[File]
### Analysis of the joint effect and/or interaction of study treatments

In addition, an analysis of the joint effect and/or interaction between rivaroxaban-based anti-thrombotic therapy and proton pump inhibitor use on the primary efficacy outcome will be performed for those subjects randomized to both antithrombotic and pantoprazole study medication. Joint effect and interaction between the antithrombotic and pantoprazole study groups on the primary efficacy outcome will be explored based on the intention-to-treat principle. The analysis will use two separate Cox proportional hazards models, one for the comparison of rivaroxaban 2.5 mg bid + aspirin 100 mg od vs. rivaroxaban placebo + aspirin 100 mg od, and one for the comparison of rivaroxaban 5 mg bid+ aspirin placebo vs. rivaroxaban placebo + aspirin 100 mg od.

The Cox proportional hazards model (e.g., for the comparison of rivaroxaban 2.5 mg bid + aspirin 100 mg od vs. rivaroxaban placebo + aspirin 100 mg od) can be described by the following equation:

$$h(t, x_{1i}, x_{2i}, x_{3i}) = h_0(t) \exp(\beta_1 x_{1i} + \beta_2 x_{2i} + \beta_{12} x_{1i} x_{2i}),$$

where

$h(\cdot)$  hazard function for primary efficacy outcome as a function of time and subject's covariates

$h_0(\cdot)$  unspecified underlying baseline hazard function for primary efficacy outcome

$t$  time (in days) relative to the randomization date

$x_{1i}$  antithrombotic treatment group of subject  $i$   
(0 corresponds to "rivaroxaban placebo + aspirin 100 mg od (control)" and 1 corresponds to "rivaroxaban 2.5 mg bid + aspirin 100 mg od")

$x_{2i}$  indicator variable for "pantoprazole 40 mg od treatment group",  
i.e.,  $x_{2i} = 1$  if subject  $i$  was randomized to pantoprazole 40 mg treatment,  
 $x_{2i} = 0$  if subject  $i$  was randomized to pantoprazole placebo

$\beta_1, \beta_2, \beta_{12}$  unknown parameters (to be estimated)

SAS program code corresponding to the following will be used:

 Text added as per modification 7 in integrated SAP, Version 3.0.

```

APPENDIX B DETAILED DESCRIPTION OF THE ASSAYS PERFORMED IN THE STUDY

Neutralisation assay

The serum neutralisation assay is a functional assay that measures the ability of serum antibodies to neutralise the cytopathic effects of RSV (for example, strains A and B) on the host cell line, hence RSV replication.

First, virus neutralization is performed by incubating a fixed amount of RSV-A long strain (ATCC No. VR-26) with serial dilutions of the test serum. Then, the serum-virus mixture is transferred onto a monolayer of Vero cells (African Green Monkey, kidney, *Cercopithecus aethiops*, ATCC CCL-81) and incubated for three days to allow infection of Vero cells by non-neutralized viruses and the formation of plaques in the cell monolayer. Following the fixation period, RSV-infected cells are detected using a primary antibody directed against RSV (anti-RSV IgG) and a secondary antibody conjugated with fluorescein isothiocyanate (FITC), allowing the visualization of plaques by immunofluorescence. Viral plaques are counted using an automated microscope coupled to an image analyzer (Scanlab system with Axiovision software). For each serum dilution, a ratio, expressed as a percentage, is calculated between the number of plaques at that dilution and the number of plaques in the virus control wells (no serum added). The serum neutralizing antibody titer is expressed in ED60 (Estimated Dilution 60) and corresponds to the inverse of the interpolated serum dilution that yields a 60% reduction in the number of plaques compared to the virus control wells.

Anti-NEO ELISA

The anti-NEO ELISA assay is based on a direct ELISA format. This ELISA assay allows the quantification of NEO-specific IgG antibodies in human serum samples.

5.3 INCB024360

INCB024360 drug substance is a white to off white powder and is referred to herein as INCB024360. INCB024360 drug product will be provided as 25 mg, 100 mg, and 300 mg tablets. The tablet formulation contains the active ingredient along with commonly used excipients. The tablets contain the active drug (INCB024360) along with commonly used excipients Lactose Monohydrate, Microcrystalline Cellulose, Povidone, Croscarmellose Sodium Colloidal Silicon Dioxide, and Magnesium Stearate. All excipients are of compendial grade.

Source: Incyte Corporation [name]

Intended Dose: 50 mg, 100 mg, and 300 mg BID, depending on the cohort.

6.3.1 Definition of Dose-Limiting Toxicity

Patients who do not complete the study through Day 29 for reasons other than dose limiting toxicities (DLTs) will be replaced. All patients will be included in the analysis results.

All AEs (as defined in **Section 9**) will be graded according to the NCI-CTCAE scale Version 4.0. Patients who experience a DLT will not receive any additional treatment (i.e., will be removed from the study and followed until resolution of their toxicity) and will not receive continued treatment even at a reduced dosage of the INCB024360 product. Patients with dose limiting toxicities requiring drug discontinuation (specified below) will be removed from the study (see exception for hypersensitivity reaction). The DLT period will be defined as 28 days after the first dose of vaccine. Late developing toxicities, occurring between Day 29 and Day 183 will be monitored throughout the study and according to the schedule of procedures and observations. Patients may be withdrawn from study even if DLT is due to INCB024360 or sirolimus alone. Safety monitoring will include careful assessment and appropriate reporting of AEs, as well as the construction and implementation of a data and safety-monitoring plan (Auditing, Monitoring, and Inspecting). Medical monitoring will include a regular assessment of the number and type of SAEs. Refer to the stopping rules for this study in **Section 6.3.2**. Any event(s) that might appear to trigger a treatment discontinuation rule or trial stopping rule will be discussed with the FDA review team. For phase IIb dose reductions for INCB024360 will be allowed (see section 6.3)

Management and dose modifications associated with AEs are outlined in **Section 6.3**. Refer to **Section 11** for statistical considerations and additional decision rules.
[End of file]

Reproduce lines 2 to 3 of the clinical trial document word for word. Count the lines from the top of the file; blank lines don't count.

In addition, an analysis of the joint effect and/or interaction between rivaroxaban-based anti-thrombotic therapy and proton pump inhibitor use on the primary efficacy outcome will be performed for those subjects randomized to both antithrombotic and pantoprazole study medication. Joint effect and interaction between the antithrombotic and pantoprazole study groups on the primary efficacy outcome will be explored based on the intention-to-treat principle. The analysis will use two separate Cox proportional hazards models, one for the comparison of rivaroxaban 2.5 mg bid + aspirin 100 mg od vs. rivaroxaban placebo + aspirin 100 mg od, and one for the comparison of rivaroxaban 5 mg bid+ aspirin placebo vs. rivaroxaban placebo + aspirin 100 mg od.

The Cox proportional hazards model (e.g., for the comparison of rivaroxaban 2.5 mg bid + aspirin 100 mg od vs. rivaroxaban placebo + aspirin 100 mg od) can be described by the following equation: